Is this the same player that gave up on the season in September with no explanation? Page said there were four Red Sox players that were lax in their conditioning by the time the end of the season rolled around. He refused to name names, but did say that none of the players included Josh Beckett. Beckett, who noticeably put pounds on as the year progressed,  expressed concern to Page about his weight.

"We got to the end of the year where we had four guys -- without naming names -- we had four guys that we thought didn't make it to that part of the season where we hoped they would be: one position player -- an everyday guy -- one pitcher -- a starting pitcher -- and two bullpen guys," Page said. "For the most part, everybody else had stayed within where we wanted them to be. They were what we expected. Most of them were working."

Except for these four players, of course. And one in particular couldn't explain why he tailed off.

"I did have a good conversation with one player at the end of the year in Baltimore that really kind of opened my eyes," Page said. "I said, 'Hey, what's going on here? It seemed like you pulled the plug a little bit. Why?' He kind of looked down at the ground, looked back and me and said, 'I don't know why. I can't answer that question.' Which was kind of a shock."

Page, who earned the 2007 Strength and Conditioning Coach of the Year award, named Daniel Bard, Rich Hill, David Ortiz, Jonathan Papelbon, Jason Varitek and Kevin Youkilis among those who reached out, according to the Boston Globe.

“Papelbon and Youkilis were less than pleased. I can tell you that,” he said.

On WEEI, Page admitted to being taken aback about his firing, especially since it's been over a month since the end of the season. That fact, despite the departures of manager Terry Francona and GM Theo Epstein, led Page to "believe that things weren't going to change, and it really kind of limited my opportunities to move on with another team. It was very surprising."

Page also admitted that support from coaches and the front office were "better in the past," saying he approached coaches and front office personnel on a regular basis to express concerns. He also turned in weekly reports to Francona and the higher-ups, so they were aware of any failings in player conditioning. Page's comments marries up with skipper Terry Francona saying he felt as if the front office wasn't supporting him as much as it had in years past. That leads one to ask why. Perhaps the front office thought this was a team that wasn't going to last and needed wholesale changes. As a result, they weren't as supportive as in the past. That's all speculation, however.

Page also chimed in on the whole fried chicken and beer controversy.

"There was a lot of grumblings but I think that whole chicken-and-beer thing has gotten a lot of unnecessary play, to be honest with you," he said. "I really didn't see chicken in the clubhouse all that often. I'm in and out of there a lot. I rarely saw the chicken. If they were drinking beer it was probably upstairs and I wasn't up there. You'll see the starting pitcher drink a beer when he comes out of the game, that's pretty common. In my opinion, it wasn't as rampant as it's gotten to be made out to be."

Read more about the beer drinking controversy, or check out Eye on Baseball's coverage on Theo Epstein bolting to the Cubs.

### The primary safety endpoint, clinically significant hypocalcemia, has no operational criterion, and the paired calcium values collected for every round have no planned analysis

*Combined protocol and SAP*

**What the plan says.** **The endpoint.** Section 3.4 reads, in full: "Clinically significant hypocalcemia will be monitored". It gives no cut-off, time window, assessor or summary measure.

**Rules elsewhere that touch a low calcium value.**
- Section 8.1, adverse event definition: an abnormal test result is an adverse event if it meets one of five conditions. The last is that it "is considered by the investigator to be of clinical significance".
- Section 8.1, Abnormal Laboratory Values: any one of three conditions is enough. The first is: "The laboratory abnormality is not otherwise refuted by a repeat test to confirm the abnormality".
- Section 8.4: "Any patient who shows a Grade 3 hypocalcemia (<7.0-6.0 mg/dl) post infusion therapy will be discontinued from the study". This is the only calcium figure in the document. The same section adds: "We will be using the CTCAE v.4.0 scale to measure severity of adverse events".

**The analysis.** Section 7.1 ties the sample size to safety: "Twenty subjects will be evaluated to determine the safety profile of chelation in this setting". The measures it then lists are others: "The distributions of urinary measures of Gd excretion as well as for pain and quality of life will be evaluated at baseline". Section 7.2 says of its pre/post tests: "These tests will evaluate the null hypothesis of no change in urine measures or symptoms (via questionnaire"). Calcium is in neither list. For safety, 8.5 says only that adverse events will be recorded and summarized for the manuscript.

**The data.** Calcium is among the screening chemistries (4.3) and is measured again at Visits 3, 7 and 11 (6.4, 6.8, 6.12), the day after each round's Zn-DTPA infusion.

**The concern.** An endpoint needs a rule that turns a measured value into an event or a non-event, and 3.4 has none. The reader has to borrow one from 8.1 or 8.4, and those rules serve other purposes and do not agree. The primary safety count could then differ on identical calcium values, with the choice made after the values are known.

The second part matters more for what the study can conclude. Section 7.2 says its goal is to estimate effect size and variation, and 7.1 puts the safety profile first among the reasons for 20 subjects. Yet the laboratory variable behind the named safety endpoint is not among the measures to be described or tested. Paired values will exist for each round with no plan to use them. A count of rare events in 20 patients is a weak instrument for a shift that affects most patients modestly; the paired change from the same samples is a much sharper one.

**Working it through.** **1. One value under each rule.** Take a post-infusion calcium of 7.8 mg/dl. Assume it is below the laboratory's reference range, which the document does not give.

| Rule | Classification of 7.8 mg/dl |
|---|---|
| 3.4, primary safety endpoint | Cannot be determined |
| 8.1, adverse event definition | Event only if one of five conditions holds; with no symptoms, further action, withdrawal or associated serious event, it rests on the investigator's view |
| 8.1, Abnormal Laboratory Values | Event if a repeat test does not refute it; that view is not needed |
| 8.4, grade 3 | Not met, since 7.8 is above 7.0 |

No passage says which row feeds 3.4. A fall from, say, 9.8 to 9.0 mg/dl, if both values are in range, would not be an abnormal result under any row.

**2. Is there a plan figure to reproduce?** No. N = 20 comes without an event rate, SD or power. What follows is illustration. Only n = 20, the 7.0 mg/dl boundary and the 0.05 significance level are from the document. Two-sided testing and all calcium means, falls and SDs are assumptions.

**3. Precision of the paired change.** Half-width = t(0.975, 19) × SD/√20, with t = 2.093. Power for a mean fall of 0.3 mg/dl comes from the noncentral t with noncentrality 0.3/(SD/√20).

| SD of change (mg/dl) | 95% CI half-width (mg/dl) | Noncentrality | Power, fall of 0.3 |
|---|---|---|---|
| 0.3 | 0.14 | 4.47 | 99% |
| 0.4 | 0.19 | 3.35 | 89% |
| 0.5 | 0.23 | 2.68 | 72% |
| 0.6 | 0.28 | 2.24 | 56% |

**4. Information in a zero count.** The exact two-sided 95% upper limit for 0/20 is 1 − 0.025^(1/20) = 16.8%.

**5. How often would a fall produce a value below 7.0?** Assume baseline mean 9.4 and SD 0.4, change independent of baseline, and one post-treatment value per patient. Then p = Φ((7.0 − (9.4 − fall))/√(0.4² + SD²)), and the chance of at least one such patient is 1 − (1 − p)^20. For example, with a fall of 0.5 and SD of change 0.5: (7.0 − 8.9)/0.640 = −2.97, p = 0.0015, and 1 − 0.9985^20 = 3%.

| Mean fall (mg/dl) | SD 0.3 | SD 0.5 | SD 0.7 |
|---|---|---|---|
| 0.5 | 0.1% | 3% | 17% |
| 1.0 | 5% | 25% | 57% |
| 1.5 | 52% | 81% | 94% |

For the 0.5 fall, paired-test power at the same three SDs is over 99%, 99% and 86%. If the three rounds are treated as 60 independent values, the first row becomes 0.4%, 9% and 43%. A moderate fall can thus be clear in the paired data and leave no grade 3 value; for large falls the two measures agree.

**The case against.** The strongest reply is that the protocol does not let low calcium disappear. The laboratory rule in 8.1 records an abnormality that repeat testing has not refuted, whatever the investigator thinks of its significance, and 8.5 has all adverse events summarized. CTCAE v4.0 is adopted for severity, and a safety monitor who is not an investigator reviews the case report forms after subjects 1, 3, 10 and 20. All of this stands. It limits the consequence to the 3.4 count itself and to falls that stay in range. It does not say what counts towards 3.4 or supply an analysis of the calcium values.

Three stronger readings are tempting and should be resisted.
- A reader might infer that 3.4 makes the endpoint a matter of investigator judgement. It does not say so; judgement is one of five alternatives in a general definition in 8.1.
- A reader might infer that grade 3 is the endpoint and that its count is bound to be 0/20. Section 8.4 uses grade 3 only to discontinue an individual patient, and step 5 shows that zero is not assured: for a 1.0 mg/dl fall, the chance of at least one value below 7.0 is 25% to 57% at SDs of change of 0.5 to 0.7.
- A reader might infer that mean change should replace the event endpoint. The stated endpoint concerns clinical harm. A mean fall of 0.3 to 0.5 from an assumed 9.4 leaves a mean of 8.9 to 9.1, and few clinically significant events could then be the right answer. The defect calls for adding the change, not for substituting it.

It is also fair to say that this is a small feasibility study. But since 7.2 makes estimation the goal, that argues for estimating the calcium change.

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Image courtesy BaseTrainer.com.
Posted on: June 1, 2011 3:59 pm
Edited on: June 1, 2011 4:50 pm

Hill leaves with apparent elbow injury

By Matt Snyder

Red Sox left handed reliever Rich Hill appeared to be in pain when he grabbed his left elbow after a pitch Wednesday afternoon. He consulted with team trainers and was immediately removed from the game.

This could be a pretty big blow for both the Red Sox and Hill, though he may emerge with just a minor injury. Reports from the locker room after the game say Hill has a forearm injury. He is on his way to getting an MRI, but teammate Daniel Bard told reporters Hill passed initial ulnar-collateral ligament tests (Boston Herald on Twitter) -- which, if torn, if what requires Tommy John surgery.

Hill had been bouncing around the past few years after failing to stick as a quality starting pitcher. He seemed to have found a niche in the Red Sox bullpen, as he entered Wednesday having not allowed a single run in 14 appearances for the Red Sox dating back to last season. He's been tough on both righties and lefties, and was quickly becoming a significant cog in the bullpen. He is the only left-hander currently on the big-league club.

The scary news initially was that Hill reportedly threw seven straight curveballs to Adam Dunn before clutching his elbow (WEEI.com). That is certainly a bad sign given how curve balls create torque on the elbow, but if the initial reports are true, he simply dodged a bullet.

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Category: MLB
Posted on: May 5, 2011 11:25 am
Edited on: May 5, 2011 12:59 pm

Red Sox bullpen gets shakeup

By Matt Snyder

After an extended workload Wednesday night, due to a rain delay and extra innings, the Red Sox bullpen is in need of some fresh faces. They're going to get two, as Rich Hill and Scott Atchison have both been promoted from Triple-A to join the 'pen. They will replace Dan Wheeler and Bobby Jenks, both of whom were placed on the disabled list Thursday morning, general manager Theo Epstein announced.

The move shouldn't really harm the Red Sox, considering how awful both Wheeler and Jenks have been thus far. Jenks has a 9.35 ERA with 13 hits and nine walks allowed in just 8 2/3 innings. For good measure, he's even tossed in three wild pitches. He was unavailable during Wednesday's marathon, so maybe he just hasn't been healthy all season. Wheeler has an 11.32 ERA. His issue is complete opposite of Jenks, as he's been pounded with the long ball, having given up four home runs in 10 1/3 innings.

On the flip-side, Hill and Atchison have been tearing up Triple-A. Hill has a 1.13 ERA with 18 strikeouts and five walks in 16 innings while Atchison has a 1.04 ERA with 17 strikeouts and just one walk in 17 1/3 innings. Things will be more balanced, too, as Hill is left-handed (both Jenks and Wheeler are righties).

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Posted on: February 15, 2011 3:37 pm